Sunday, April 22, 2007

Your Leadership Suck Because You Know Too Much...

While I can't say I was inspired to write this post by I Help You Blog's "101 Great Posting Ideas for Your Blog"  I was curious to see what kind of traffic it would generate.  Since most of what I write falls under Idea 7, Post an Alternate Position, I figured it was a fair trade.

If you like what I've written or even if you don't, leave a comment recommending another "Great Posting Idea" from the list of 101 and I will post in the theme of that idea.

Take care all...

JWM

In Survival Is Not Enough, Seth Godin writes how competence and a winning strategy can become a barrier to innovation. If your worldview is “We do it this way because it works and I am going to be the best at doing it that way”, chances are, you are not going to change the way you do it, i.e. competence stalls innovation.

After reading Godin’s essay on competence, I started thinking the same relationship might exist between technical competence and leadership competence, i.e. your technical competence can become a barrier to improved leadership.

Unfortunately, while the principle Godin outlined applied, it was not wholly satisfying; something was missing. A Peter Drucker quote I read early this week gave me a clue to the missing piece.

The most important thing in communication is to hear what is not being said.

- Peter Drucker

To hear “what is not being said”, you must know what the speaker could be saying. If you lack the knowledge of what “could be said”, it is not possible to know what is “not being said”. This implies that you must know a lot about the subject at hand.

For a competent technician, knowing a lot about the subject at hand is their job so, it’s easy for technicians to know what is “not being said”. What about an organizational leader; what happens as you move out of the technical arena and into the realm of leadership where the domain is larger than your ability to know everything?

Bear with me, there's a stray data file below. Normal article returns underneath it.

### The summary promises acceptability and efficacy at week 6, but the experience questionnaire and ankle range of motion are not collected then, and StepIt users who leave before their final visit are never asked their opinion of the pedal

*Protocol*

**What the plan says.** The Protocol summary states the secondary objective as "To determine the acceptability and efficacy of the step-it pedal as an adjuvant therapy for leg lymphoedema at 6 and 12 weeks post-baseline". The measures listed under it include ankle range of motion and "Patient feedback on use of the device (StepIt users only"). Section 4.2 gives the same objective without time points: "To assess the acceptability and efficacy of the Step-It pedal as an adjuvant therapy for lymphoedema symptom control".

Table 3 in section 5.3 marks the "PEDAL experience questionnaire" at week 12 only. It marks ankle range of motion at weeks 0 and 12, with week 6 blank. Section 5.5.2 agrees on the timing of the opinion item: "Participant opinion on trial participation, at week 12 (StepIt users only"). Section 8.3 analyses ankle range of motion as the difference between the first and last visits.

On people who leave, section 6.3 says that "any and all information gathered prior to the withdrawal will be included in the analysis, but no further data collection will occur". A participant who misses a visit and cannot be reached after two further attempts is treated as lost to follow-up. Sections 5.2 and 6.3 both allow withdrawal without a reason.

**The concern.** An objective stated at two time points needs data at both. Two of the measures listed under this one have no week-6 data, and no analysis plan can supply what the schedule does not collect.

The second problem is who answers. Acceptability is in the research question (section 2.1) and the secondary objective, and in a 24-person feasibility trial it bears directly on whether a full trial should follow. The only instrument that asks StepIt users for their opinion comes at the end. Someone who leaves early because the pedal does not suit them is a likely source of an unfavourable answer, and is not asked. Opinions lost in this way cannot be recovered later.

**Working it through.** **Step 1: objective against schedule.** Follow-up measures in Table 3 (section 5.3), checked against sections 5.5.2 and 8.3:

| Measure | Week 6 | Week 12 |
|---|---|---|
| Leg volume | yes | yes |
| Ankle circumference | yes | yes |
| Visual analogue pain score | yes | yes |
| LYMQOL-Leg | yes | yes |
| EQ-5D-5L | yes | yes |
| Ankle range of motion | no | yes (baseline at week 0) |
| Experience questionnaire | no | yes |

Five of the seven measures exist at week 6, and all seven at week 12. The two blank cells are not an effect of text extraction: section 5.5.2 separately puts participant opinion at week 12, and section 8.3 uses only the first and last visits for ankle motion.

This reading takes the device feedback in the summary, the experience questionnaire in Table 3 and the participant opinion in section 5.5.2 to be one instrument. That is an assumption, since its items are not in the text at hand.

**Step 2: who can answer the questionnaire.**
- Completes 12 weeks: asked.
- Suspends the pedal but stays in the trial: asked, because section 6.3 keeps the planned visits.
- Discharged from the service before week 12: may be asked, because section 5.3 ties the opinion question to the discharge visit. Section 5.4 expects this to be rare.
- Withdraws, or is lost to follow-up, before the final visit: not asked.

Well, the focus must change and the focus sits with Socrates; sort of. When Socrates speaks of knowledge, he states that wisdom is limited to an awareness of your own ignorance; with a little twist, awareness of your own ignorance becomes, knowing what you do not know.

Where a competent technician becomes successful by eliminating her exposure to ignorance by constantly work to eliminate what she doesn’t know about her domain of expertise, an organizational leader becomes successful by expand her awareness of the extent of her ignorance, by constantly work to gain knowledge of what she does not know.

This brings me back to my assertion, “The skill set that brought you to the leadership table is not the skill set that will enable you to succeed.” More often than not, technical competency, reduced ignorance and increased knowledge, is a major contributor to admission to the leadership table. However, once seated at the table, you must accept two truths. First, the domain is or will become larger than your ability to eliminate your ignorance. Second, your responsibility as a leader is fundamentally different from your responsibility as a technician.

If you don’t accept these truths and rely upon your old competencies, you will find yourself and your organization on the path to failure.

Here is the Alternate Position:

How much time do you work on eliminating personal ignorance? Would you better serve your organization by becoming more aware of your ignorance, by becoming more ignorant?  I say you should eliminate the barrier of competence, quit working so hard on what you know and start adding to what you don’t know.

What do you think?  Let me know...

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Take care and enjoy...

John

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